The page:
User Score: 1739
At the end of the episode, Jeff calls to apologize to Marcia and invite her to do something every day for the next week. Conveniently, Marcia is able to finally accept his offer to hang out, because Jan has taken over the ice cream parlor duties. The thing is, though, why would Jeff call and ask Marcia to do this when he knows she's been turning him down all this time because of her job? There's no way he could have known that she was replaced that day--he wasn't there when it happened, and obviously, Marcia hadn't spoken to him before he called.
This is one of the few times that Marcia seems to put "business before boys".
This episode aired on Robert Reed's 41st birthday.
In this episode, Coolidge High is mentioned. Other episodes mentioned are Fairview High and Tower High, in addition to their own, Westdale.
In the last scene where Alice and Carol are cleaning Greg's room, there is a close-up of the vacuum cleaner which is supposed to be running. Notice how the bag is limp, not full of air as it should be. When Alice turns it off, the bag doesn't change at all. Obviously the vacuum cleaner is not running at all and the vacuum sound was dubbed in.
Cindi Crosby is the sister of acterss Kathy Lee Crosby--and the resemblance is uncanny.
In one scene, Bobby is daydreaming about Millicent, and they're running to each other. Right before they kiss, look closely at Millicent's face. She rolls her eyes, as if she is either dizzy or completely disgusted by Bobby.
Before Millicent comes and kisses Bobby Greg leaves in the car with Peter to go on a date. So why is he up in his room looking at records with Marcia and Jan after Bobby comes back in the house?
Melissa Sue Anderson, who plays Millicent here, is best known for playing oldest daughter Mary Ingalls on the 1970's-1980's television show Little House on the Prairie. Anderson eventually married, had two children and became a Canadian citizen.
Mike asks Carol to "lend me your tonsils" to sing "I Wanna Be Loved By You." Carol reminds him that he knows that she doesn't have tonsils anymore (both she and Cindy had them removed in Season 2's "Coming-Out Party").
Marcia commented on how she didn't want to get the mumps. In the episode, "Is There a Doctor In The House", Carol said Marcia and Cindy already had the mumps, and you can only get the mumps once.
This is the first episode where Bobby has braces. They don't even mention that he has them.
At the end of the play, when Mike has to kiss Carol, in the first shot, with Sam and the kids in it, Mike has his hat on. Then in the shot where Carol has to move her head up for him to kiss her, his hat is gone. And in the next shot, when Carol wakes up, Mike's hat is on again!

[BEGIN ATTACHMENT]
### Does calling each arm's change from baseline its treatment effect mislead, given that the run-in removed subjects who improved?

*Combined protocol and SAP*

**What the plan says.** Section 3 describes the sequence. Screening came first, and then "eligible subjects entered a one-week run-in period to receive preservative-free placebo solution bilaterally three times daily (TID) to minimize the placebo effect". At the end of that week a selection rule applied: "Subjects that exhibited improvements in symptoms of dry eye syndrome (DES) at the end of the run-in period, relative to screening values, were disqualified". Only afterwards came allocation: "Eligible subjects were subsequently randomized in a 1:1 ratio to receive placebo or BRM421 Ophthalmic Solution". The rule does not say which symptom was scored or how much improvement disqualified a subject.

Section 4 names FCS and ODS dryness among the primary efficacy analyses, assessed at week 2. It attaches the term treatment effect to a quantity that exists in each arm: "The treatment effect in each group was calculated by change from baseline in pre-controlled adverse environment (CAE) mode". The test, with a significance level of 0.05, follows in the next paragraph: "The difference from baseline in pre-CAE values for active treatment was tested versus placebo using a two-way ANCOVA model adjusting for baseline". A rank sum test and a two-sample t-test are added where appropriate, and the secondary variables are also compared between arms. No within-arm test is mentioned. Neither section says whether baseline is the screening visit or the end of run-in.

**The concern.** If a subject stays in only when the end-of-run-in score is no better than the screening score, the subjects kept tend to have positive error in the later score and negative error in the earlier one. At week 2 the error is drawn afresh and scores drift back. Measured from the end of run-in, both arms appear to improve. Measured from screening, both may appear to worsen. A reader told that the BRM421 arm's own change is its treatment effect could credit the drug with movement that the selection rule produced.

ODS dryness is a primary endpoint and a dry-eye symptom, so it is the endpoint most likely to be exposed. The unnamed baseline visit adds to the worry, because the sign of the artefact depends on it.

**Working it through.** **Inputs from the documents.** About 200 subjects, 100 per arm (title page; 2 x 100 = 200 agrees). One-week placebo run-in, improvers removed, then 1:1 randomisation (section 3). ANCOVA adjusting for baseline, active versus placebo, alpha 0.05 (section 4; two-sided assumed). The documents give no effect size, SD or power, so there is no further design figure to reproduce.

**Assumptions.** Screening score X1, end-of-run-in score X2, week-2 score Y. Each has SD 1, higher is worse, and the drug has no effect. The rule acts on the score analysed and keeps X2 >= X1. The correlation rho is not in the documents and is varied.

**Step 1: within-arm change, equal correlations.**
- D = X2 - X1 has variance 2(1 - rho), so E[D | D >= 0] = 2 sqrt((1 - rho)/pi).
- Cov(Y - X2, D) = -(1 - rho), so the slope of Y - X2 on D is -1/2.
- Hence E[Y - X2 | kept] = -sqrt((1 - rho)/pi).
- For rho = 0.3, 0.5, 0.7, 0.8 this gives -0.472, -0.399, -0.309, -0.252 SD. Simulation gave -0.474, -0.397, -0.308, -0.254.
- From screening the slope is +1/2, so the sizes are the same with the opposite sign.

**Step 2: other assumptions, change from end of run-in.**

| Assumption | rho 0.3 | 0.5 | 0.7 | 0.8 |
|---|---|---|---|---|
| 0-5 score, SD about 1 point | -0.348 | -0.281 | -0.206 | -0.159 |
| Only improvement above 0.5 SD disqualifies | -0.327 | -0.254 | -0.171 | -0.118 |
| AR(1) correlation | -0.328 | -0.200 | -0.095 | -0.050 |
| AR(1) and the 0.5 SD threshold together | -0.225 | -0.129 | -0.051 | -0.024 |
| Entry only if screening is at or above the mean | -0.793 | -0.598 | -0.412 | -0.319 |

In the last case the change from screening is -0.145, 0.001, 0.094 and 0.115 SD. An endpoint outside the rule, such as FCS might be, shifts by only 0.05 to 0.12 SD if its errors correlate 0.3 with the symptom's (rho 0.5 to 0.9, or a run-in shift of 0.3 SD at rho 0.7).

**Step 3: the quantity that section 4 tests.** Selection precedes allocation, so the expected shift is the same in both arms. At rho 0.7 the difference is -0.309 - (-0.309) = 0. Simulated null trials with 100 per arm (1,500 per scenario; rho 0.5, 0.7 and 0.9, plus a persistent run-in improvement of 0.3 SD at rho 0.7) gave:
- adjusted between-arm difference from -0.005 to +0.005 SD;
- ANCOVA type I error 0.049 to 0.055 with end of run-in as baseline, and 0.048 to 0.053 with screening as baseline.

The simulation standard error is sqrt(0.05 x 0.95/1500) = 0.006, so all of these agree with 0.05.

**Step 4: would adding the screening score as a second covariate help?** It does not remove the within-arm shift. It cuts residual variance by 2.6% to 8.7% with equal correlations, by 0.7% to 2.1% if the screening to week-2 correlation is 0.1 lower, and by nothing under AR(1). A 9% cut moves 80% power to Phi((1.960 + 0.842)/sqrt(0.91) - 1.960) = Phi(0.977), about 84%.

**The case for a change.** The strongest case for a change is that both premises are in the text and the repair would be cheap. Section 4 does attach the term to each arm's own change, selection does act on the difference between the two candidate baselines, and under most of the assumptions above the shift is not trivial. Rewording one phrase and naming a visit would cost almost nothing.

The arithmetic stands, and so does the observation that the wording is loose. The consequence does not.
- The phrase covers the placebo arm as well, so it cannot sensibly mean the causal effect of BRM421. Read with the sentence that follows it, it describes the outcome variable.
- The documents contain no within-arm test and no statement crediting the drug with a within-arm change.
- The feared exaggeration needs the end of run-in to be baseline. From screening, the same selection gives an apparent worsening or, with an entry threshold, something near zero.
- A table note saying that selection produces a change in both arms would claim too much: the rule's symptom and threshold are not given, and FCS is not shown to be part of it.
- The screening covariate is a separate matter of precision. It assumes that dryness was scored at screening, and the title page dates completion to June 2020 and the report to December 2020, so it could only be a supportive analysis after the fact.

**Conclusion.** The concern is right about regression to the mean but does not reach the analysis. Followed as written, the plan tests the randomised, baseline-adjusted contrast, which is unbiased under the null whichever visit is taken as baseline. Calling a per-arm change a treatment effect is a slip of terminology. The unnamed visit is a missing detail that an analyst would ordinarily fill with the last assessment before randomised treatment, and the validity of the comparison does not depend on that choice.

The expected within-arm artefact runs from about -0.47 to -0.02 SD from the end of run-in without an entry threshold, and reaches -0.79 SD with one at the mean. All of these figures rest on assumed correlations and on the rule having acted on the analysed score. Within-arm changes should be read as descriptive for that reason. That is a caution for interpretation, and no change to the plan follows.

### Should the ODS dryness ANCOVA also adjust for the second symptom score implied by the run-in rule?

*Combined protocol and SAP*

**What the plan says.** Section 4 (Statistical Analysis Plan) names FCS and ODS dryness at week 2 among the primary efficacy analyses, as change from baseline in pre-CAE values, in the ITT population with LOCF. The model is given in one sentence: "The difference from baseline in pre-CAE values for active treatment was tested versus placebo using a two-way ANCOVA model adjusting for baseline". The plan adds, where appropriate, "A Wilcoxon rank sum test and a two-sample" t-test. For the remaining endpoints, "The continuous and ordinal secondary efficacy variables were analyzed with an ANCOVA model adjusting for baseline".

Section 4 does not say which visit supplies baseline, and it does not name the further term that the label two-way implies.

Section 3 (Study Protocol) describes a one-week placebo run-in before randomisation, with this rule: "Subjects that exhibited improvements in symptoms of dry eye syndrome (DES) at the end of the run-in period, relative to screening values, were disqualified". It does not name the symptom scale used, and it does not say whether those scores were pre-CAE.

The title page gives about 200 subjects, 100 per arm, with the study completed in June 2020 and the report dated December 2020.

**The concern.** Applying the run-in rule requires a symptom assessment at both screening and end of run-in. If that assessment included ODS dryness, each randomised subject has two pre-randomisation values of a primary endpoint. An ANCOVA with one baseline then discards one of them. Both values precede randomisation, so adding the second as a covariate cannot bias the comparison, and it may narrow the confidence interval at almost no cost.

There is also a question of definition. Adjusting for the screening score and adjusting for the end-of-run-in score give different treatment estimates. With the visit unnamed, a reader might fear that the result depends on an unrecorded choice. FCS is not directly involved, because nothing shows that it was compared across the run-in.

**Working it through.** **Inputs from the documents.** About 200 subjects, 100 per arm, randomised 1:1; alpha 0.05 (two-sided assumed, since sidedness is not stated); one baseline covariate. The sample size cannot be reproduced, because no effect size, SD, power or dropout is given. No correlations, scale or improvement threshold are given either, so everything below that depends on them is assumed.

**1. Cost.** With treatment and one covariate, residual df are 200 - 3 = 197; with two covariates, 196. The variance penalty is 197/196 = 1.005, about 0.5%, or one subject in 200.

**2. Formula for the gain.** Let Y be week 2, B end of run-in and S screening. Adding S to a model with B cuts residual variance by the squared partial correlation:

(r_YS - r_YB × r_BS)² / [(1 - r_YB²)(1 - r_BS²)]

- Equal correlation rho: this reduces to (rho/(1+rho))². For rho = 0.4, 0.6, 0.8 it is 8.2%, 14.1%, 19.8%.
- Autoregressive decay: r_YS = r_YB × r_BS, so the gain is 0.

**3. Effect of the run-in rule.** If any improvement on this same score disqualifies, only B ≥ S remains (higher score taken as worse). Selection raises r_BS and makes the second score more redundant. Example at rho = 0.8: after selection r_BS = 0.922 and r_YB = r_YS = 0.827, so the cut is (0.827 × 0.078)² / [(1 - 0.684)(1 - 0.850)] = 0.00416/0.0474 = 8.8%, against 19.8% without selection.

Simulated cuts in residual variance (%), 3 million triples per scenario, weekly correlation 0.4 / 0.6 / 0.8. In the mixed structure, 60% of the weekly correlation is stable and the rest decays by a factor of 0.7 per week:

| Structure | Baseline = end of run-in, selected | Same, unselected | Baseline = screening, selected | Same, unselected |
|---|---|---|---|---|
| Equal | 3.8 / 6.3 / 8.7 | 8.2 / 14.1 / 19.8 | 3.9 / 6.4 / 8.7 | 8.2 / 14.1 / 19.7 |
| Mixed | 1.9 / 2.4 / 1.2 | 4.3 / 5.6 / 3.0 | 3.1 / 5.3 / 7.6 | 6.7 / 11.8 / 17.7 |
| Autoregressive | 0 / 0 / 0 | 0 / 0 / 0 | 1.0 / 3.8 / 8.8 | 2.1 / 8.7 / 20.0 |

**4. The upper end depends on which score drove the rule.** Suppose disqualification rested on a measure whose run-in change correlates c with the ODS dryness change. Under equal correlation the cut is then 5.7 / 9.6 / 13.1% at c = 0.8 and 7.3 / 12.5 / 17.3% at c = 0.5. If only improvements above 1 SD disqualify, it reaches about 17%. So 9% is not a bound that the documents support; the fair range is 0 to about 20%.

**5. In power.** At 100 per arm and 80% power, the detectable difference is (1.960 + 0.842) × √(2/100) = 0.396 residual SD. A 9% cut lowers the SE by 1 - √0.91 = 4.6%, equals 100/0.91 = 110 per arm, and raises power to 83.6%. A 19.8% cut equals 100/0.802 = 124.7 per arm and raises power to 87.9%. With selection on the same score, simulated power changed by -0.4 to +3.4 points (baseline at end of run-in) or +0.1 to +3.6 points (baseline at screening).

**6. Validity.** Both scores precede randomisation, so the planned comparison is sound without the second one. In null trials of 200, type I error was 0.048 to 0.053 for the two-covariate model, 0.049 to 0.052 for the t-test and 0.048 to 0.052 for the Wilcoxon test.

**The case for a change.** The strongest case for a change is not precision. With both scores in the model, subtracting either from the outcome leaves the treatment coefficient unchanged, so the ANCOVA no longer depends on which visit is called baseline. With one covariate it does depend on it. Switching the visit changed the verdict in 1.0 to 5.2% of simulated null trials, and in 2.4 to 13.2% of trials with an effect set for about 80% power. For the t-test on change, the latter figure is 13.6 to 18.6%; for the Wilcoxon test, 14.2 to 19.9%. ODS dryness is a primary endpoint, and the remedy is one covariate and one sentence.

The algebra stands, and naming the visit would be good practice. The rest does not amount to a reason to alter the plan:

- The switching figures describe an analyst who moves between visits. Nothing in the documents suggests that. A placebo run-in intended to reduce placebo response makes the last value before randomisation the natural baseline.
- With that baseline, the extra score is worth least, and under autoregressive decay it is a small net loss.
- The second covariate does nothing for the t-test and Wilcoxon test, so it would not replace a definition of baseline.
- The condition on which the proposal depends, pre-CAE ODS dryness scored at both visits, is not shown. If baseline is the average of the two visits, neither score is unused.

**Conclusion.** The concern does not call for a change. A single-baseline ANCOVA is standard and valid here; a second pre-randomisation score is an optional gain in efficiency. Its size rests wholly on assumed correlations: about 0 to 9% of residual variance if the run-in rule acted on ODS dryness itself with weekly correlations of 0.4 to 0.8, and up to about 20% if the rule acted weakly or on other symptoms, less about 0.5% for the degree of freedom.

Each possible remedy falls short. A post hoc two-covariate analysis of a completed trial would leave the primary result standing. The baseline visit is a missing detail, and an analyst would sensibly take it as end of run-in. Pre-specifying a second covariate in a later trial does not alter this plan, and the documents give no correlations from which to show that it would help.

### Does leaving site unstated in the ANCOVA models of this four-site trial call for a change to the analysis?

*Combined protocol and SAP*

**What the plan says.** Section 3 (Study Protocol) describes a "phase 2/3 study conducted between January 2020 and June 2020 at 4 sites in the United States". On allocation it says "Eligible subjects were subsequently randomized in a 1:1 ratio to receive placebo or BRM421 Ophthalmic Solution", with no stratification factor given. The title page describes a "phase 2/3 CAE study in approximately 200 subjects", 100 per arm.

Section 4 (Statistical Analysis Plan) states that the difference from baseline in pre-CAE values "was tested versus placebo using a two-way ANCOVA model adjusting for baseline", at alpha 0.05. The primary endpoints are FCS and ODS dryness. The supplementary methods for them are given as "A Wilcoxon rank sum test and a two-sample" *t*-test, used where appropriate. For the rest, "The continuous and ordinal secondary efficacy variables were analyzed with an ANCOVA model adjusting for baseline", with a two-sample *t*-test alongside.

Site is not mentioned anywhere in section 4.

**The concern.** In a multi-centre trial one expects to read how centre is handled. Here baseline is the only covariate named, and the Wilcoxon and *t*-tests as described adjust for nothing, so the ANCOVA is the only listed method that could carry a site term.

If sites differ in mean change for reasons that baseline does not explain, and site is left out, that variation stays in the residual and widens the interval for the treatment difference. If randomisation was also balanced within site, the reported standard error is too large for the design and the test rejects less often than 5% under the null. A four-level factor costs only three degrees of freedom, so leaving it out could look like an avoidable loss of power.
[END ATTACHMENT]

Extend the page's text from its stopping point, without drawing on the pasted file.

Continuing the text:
Frances Whitfield, here playing the teacher being honored, was in real life the Brady kids' off set tutor.
All 6 kids wanted to play "Dopey" in the play. To settle the argument, Carol made them draw lots. Once Peter was the last one to draw, Carol realized that they were "short one child." Mike told her that "if that was a hint, forget it." Just then Sam comes over and Alice recruits him to be in the play.
The Seven Dwarfs were as follows: Sam (Dopey), Greg (Doc), Peter (Sneezy), Marcia (Sleepy), Jan (Happy), Bobby (Bashful), and Cindy (Grumpy).
Alice played the evil Queen, Carol played Snow White, and Mike was Prince Charming.
At the beginning of the episode, when Bobby and his friends are drinking water from the garden hose, their mouths don't even touch the water.
Ann B. Davis (Alice) said in an interview that Joe Namath's knees were so damaged that he could "barely walk", but that as soon as the cameras were rolling, he would "bounce around like there was nothing wrong at all". She added that she and Florence Henderson "actually felt very sorry for him", because you could tell Namath was chronically in pain.
When Greg drives up to deliver the news to the others that it's only him who's signed up, the other kids gather around him in the driveway. In one shot, Greg's resting his arm on the car seat, but when the camera pans to shots of the others, his arm is nowhere to be found.
The character Johnny Bravo would return 24 years later courtesy of a cartoon series created by Van Partible, who used the name from this episode of The Brady Bunch. It centered on an egotistical young man, whom in most episodes, tries to pick up any attractive woman who catches his eye with limited success. The series ran over a course of 3 seasons on Cartoon Network between 1997-2004.
User Score: 1739
User Score: 557
User Score: 175
User Score: 87
User Score: 77
User Score: 75
User Score: 63
User Score: 52
User Score: 52
User Score: 44
User Score: 39
User Score: 34
User Score: 34
User Score: 31
User Score: 28
User Score: 26
User Score: 23
User Score: 22
User Score: 21
User Score: 16
large family, for the nostalgic, pressures of high school, sassy housekeeper, 60s